An outsider or a fanatic might assume that the people who fly the “stars and bars” want to bring back slavery and leave the Union. But nothing of the kind. The flag means, at least to those who display it, the willingness to defend one’s home, one’s kith and kin, one’s native region and its manners and customs against meddlesome outsiders.
What he says is true, but it’s only partially true. That’s what the Confederate Battle Flag means to me, and to many other people who are descendants of Confederate veterans and respect the traditions and valor of their ancestors.
But there are other people — and I know some of them personally — who mean something quite different when they fly the Confederate Battle Flag. To them it’s all about keeping the descendants of slaves in a subordinate position. The people who hold this attitude may be a small minority, but they exist. This is an unpleasant and unhappy truth, but it’s one that any honest Southerner has to face.
Were I were to fly the battle flag, my black neighbors would take it to have that second meaning. As Dymphna often notes, “communication is the act of the recipient.” So I won’t do it.
And, yes, the war was fought because of slavery, in the sense that the powerful men of the South, the movers and shakers, were the great landowners whose livelihoods and station in society depended on slavery. The end of slavery would have destroyed their wealth and privilege. States’ rights and the tariff and all the other issues were real, too, but slavery was the important one to the people who controlled public policy within the states that seceded from the Union.
However, that doesn’t mean that the men who actually fought the war were fighting to preserve slavery. Stonewall Jackson, the greatest Confederate hero of the war, was a devout Presbyterian who owned no slaves and detested slavery. Most of the infantrymen who bled and died for the South owned no slaves.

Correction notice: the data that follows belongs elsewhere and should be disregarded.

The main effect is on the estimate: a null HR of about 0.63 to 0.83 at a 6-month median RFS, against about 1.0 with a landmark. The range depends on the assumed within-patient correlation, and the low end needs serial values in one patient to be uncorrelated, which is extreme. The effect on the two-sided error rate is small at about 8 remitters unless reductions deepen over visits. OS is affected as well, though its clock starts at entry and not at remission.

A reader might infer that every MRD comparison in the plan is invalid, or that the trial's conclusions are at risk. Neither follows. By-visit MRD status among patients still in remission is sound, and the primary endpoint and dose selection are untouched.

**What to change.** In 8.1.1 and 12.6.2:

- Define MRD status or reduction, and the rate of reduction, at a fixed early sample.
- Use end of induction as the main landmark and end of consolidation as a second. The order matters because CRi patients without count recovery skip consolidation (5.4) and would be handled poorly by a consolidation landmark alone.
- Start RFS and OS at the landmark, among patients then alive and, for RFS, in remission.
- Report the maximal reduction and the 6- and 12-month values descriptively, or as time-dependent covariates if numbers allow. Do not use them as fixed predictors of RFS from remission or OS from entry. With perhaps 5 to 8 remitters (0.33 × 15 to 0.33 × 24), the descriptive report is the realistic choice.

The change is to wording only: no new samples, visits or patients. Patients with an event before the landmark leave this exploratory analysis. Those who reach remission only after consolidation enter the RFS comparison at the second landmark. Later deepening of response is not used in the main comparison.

Men left their families and took up arms to defend their homeland. Virginia, after all, had been invaded by foreigners.
Yes, that’s right: foreigners. Until 1865 we were the “Sovereign Commonwealth of Virginia”, and recognized our participation in the United States as a voluntary arrangement, one which could be terminated at any time by the consent of the people of Virginia.
The new post-war federal government — in 1865 only in its infancy, and not the bloated and illiberal behemoth it has become in recent decades — changed all that. But not everyone in Virginia has forgotten.
The armies of the North pushed up the Shenandoah Valley in 1862, burning crops, stealing livestock, and taking civilian hostages. What could a God-fearing man do in the face of such an invasion except pick up his musket, saddle his horse, and head down to the courthouse square to join the regiment that was mustering there?
Like most wars, the Civil War in the South was fought by men who were defending the people and places that they held dear.
I’m a Southern partisan who is glad the South lost the Civil War.
Slavery was an unmitigated evil. It stood in opposition to the very principles set forth in the Declaration of Independence, and would have had to end anyway, sooner or later. Without the war the South would have fallen further and further behind the rest of the country, and would have eventually faced an impoverishment that was even worse than the one brought on by Reconstruction.
No one can understand America without understanding the Civil War. Yet it is almost impossible to understand the Civil War fully. To paraphrase what John Von Neumann said about mathematics: You don’t understand the Civil War. You just get used to it.
The Sovereign Commonwealth of Virginia is the Grail King, and the Civil War is the wound that will not heal.
Every morning the Fisher King awakens, and his wound is still there, causing him unceasing pain. The pain is always there to remind him.
Yet somehow he still lives. Somehow he keeps going.